Inland Revenue is being accused of making a policy U-turn
that runs the risk of undermining the integrity of the tax
system, eroding voluntary compliance and reducing business
confidence in the tax department.
One of the issues being highlighted by tax practitioners is
workers who have relocated to Christchurch at their
employers' expense risking having their accommodation costs
treated as income under a new tax ruling.
Polson Higgs tax partner Michael Turner said the long-held
view of most taxpayers, and Inland Revenue, was that the
provision of an accommodation benefit was not taxable to an
employee where the employee maintained a home elsewhere.
That was on the basis there was no net benefit to the
employee with them incurring all the costs of home ownership.
''Therefore, the provision of the accommodation by the
employer in a different location did not leave the employee
The previous approach was reflected in the historical
legislation and the old IRD pronouncements, he said. It was
therefore ''stunning'' that the department could issue a
statement and suggest taxpayers who had treated such payments
as tax-free should make a voluntary disclosure to the
department and pay PAYE for the past two years, Mr Turner
''My prediction is there will be political fallout from this
announcement with the Government forced, because of the
public outcry, to legislate so the department can't follow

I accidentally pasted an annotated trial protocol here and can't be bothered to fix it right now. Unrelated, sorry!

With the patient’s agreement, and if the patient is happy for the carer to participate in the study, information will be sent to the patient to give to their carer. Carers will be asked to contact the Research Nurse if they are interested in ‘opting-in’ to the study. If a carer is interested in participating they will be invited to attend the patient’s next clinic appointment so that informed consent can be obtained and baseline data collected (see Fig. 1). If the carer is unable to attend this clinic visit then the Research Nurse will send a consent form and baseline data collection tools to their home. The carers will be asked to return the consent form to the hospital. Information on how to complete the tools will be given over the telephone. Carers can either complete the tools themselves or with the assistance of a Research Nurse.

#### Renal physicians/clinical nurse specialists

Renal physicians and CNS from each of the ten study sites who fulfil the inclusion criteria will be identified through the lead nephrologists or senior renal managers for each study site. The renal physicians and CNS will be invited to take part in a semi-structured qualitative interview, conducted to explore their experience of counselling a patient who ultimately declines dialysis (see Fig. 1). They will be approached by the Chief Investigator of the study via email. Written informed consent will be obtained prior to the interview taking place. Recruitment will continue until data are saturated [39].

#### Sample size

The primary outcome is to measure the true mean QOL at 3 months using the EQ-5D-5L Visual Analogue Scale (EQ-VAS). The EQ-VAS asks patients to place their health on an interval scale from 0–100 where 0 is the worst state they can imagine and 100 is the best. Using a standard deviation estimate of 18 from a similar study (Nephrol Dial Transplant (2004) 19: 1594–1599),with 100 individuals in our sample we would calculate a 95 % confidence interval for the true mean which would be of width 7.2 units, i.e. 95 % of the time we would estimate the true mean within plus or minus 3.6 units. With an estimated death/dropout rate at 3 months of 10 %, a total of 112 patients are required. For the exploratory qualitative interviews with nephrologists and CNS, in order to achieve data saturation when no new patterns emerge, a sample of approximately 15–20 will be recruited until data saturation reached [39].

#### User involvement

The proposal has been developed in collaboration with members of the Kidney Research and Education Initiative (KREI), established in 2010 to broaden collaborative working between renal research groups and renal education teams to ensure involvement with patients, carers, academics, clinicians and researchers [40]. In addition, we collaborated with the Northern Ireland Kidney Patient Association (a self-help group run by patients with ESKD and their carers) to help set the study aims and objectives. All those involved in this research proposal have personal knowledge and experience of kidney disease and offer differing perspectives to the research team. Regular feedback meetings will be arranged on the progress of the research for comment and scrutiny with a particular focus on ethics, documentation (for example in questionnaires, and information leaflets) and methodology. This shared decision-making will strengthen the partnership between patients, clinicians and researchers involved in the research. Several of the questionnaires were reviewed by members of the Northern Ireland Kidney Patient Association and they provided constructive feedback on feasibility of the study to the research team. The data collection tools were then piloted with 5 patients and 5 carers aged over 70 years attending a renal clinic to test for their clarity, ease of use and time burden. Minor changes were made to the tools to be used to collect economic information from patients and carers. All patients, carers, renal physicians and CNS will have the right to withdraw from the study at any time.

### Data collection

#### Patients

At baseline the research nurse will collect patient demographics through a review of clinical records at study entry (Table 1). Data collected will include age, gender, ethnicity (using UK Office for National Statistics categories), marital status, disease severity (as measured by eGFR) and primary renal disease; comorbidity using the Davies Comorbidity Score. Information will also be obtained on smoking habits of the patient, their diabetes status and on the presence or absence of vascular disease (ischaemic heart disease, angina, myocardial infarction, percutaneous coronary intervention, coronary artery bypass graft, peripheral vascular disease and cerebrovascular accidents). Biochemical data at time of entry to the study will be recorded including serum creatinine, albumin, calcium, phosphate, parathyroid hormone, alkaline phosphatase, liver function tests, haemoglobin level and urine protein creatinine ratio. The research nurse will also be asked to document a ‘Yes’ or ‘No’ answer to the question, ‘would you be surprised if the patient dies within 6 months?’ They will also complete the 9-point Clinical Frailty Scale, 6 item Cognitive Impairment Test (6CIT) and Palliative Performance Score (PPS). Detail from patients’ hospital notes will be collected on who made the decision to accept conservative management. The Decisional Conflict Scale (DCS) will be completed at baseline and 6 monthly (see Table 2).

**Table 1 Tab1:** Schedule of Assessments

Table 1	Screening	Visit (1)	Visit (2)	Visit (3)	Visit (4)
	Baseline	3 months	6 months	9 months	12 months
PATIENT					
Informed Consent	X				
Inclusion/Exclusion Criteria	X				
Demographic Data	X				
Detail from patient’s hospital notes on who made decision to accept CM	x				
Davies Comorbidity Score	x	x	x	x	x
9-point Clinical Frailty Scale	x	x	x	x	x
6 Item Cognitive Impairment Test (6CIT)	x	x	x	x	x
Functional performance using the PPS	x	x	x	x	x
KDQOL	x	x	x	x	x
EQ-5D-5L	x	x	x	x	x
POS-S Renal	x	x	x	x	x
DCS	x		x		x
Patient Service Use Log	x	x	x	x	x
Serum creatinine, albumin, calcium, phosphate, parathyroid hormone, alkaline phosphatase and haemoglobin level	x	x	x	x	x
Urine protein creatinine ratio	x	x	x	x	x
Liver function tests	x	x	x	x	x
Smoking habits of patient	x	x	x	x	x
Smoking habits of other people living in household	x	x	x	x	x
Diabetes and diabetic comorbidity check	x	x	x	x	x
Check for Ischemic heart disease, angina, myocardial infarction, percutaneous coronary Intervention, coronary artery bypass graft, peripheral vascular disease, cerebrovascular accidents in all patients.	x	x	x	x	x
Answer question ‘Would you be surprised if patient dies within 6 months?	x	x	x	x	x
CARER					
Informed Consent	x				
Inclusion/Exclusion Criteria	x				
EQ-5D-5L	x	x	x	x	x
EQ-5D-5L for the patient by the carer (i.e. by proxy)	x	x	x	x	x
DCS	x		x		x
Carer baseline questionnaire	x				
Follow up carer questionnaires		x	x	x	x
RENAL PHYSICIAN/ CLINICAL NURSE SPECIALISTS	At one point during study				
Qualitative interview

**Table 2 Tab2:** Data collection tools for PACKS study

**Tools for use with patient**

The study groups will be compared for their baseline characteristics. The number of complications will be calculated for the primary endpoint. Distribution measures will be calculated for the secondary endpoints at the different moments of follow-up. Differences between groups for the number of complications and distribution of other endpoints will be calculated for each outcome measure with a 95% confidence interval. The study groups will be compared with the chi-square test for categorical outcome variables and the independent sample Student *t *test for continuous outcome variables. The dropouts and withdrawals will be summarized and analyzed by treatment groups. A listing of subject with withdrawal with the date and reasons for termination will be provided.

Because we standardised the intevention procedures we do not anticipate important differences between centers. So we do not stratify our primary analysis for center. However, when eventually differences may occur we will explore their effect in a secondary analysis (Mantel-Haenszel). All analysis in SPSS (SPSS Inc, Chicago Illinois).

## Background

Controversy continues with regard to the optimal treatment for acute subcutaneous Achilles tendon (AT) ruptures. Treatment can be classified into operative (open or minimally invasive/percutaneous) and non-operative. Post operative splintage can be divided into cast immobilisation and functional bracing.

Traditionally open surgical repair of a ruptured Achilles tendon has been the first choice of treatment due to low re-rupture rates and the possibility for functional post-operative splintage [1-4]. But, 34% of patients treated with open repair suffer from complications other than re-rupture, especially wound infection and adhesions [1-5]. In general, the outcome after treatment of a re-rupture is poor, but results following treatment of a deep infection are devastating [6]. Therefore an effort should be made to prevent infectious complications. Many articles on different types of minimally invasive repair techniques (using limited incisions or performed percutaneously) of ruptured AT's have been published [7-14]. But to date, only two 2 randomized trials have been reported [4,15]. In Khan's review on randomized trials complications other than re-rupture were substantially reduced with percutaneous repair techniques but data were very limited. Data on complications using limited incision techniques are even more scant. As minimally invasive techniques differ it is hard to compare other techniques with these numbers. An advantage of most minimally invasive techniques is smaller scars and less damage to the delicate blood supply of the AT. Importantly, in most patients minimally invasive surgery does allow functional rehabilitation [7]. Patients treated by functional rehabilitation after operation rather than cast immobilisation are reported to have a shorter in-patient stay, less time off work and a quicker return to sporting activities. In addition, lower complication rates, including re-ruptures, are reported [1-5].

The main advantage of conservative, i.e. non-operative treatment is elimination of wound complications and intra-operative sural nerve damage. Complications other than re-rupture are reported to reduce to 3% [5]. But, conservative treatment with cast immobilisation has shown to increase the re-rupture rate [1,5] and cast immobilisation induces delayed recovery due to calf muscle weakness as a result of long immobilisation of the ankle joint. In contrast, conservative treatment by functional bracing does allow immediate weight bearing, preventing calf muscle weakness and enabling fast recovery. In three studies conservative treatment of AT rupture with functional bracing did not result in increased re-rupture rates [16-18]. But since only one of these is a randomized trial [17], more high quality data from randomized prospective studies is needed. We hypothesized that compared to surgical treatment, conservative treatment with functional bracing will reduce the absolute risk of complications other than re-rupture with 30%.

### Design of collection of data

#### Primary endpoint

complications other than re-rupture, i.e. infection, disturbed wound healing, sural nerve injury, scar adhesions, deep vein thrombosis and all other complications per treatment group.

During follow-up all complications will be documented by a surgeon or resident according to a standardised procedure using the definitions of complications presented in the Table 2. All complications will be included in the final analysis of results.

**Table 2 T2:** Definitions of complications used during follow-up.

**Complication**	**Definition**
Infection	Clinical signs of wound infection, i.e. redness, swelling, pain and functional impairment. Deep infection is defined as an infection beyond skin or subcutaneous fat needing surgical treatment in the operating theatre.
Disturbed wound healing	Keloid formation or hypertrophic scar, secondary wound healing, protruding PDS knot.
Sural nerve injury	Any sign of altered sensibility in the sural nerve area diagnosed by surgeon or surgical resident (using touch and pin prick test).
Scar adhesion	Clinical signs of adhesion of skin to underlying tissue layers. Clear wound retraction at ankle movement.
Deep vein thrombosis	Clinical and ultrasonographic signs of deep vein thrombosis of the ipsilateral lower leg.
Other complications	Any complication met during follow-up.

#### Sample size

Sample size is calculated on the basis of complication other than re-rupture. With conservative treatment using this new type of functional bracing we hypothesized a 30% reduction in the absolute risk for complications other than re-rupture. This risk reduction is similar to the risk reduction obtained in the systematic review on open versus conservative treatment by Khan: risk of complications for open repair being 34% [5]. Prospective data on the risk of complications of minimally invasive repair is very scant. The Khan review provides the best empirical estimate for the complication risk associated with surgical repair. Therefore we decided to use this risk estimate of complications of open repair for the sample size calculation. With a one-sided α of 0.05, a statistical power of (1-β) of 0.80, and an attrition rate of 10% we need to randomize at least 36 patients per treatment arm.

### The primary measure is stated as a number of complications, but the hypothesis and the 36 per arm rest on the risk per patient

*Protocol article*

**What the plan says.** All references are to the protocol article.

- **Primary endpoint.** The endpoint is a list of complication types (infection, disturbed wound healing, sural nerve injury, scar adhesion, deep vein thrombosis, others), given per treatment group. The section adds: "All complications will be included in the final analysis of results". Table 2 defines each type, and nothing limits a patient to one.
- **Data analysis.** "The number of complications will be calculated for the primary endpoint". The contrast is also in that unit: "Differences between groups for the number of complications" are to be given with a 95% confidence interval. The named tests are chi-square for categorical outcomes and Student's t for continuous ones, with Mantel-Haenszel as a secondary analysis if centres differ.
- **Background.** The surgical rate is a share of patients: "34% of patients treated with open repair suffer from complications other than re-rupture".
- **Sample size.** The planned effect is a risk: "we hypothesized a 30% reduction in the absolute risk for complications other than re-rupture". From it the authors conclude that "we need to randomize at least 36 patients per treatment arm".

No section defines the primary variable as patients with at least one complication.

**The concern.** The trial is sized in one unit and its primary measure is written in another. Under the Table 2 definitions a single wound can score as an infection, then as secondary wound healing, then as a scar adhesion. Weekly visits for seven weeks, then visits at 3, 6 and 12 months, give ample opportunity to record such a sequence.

through on its statement,'' he said.
Deloitte Dunedin tax partner Peter Truman said that sometimes
in tax, each side did not see the other and it seemed this
was one of those situations.
''For what is really a nothing issue from a revenue
perspective, Inland Revenue's approach will be seen as
disappointing and unreasonable by the tax community."
From a revenue perspective, the amounts involved were trivial
in aggregate but could add up to a reasonable amount for a
Most employees did not see travelling away from home at the
employer's request as a benefit, particularly where the
travel was not short-term, he said.
To tax the value of accommodation provided in those instances
effectively represented an additional cost to employers but
did not sit comfortably on policy grounds.
There were situations where the provision of accommodation
did represent a real benefit which should be taxed, generally
where employees saved money because of employer-provided
accommodation. That could include farm worker accommodation
or employer-provided houses at remote locations.
''There are likely to be only a limited number of taxpayers
who have received long-term accommodation and have been
relying on the historic position that [this] is non-taxable.
For those affected, the position is disappointing and will be
seen as an about-turn,'' Mr Truman said.